This article serves as a brief reminder about an Employer’s insurance requirements in Queensland. Although many of the insurance types will be the same nationwide, if your business is not in Queensland, it is a good idea to check the rules in your state.
You can buy insurance:
- Direct from an insurance company; or;
- Through a third party that arranges insurance, e.g. insurance brokers, insurance agents, banks, finance companies.
Most insurance companies or brokers offer package policies that combine different types of insurance, e.g. for professional offices and retail outlets, so you can kill many birds with one stone.
You can also ask that a standard policy be amended to meet your business's specific requirements, for example, you could ask for an extension from basic cover, e.g. a fire policy can be extended to include risks like earthquakes or floods.
Types of insurance
The types of insurance you may need include:
- Property insurance - compensation from loss or damage to property;
- Liability insurance - cover for legal claims against the business, e.g. for a personal injuries claim by a customer;
- Workers compensation insurance - cover for workers who are injured on the job;
- Loss of gross profit insurance - cover for loss of profit due to business interruption and;
- Disability insurance - cover for loss of income due to injury, illness or death.
Now we consider each in turn
This covers loss from theft, fire and other specified damage. It has a wide meaning and an cover anything agreed to between you and the insurer, e.g. cover for breakage to plate glass windows, hot water systems etc. It can also include consequential losses from damage (e.g. profits while you have to close the business during repairs).
- The well-known insurance called "public liability", which covers you for claims from third parties such as visitors as a result of your business operations. This would include claims for negligence;
- Product liability insurance, which covers you for losses or damage caused by faulty products supplied by your business;
- Professional indemnity insurance, which covers professionals for losses caused by giving the wrong advice or acting to the detriment of your clients;
- Indemnity insurance for company officers (e.g. directors) to cover for claims made against directors personally as a result of business operations.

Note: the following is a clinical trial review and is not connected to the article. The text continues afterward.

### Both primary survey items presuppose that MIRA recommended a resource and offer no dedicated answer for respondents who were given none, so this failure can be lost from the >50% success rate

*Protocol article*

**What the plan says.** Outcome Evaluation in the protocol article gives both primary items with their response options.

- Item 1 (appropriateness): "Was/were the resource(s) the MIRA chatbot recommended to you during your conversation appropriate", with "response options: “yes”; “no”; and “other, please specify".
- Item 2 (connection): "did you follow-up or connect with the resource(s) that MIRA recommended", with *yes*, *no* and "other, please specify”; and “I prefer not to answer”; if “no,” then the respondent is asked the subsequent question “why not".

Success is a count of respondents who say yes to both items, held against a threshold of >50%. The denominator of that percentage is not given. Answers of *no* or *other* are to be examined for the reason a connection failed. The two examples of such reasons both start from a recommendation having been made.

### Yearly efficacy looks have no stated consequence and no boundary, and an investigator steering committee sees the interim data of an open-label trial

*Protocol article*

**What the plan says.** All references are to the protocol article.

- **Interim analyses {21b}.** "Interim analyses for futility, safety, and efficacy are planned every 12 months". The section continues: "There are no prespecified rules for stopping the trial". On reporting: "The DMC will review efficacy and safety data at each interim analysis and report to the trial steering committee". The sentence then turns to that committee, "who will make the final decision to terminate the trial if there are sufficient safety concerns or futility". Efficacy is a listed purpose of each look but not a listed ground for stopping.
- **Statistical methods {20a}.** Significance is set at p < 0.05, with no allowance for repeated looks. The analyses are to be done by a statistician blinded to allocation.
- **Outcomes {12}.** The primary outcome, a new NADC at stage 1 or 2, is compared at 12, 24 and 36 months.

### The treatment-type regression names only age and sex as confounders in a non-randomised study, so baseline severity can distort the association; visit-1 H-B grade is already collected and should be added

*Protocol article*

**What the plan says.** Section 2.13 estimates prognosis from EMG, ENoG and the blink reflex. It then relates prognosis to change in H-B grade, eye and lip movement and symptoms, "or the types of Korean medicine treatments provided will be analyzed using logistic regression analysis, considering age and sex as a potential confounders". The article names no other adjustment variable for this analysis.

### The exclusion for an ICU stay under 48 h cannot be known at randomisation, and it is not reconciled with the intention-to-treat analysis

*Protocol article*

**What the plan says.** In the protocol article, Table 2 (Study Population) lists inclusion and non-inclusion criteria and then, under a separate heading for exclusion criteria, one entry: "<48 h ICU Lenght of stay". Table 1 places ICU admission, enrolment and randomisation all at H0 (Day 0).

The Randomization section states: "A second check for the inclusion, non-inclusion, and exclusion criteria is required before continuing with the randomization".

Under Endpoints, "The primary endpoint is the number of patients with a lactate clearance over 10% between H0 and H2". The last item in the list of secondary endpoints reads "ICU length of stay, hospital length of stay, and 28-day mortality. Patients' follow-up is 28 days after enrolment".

Covers you if you are forced to stop working because of an injury or illness. Generally the insurance pays a percentage of your gross salary during the period of disability.
Workers compensation insurance
Covers claims by employees for work-related injuries. Generally claims are made for loss of earnings, medical expenses and/or permanent impairment.
Loss of profits
Covers the loss of profits if the business is interrupted because of damage to property resulting from an insured incident (e.g. fire). It can also cover wages to employees and the maintenance of anticipated net profits.
Conditions to look out for
There are certain conditions that apply to most insurance policies. These include:
- The insured's duty of utmost good faith. This means that you must disclose to the insurance company anything that is "material" to the insurance contract, i.e. anything that would be relevant to the decision of the insurance company in its decision to issue the policy. This is often called the duty of disclosure. A good question to ask is: "Would this information affect the decision of a reasonably prudent insurer to accept the risk, or affect the level of the premium demanded by the insurance company?" For example, have you been refused insurance cover by another company? You are also required to be honest in any claims made on the policy, and cooperate with the insurance company; An insurance company can refuse to pay the claim if you were aware of the circumstance but you did not disclose it. This amounts to fraud;
- The insurance company's duty of utmost good faith. This requires the insurance company to promptly assess and pay your claims, and disclose any "material" facts that would be relevant in your choice of an appropriate policy;
- Having an "insurable interest" - to insure something you must have a legal interest in the thing you are insuring (e.g. you are the owner). For example, you can insure your workers, the business property, yourself, your business partner etc;
- Basic contract law provides that you can only recover your loss. So you can not make a profit from the claim against the insurance company;
- The insurer's must provide notice (usually 14 days or more) that the policy is due for renewal.
These are clauses in the contract that limit the liability of the insurance company. For example, there may be limited liability if a theft occurs when windows are not secured according to the policy's requirement. You should get legal advice if the insurer relies on an exclusion clause, because it may not apply in certain circumstances e.g. the insurer may not have brought the exclusion clause to the attention of the insured – that’s you.
Many disputes are about the duty of disclosure, when the insurer refuses the claim.
It is important to seek legal advice if you make a claim which is rejected. Avenues for dealing with the dispute include:
- Making a complaint in writing to the Insurance Enquires and Complaints Limited;
- The Insurance Brokers Dispute Facility hears disputes between the insured person or company and insurance brokers in certain circumstances.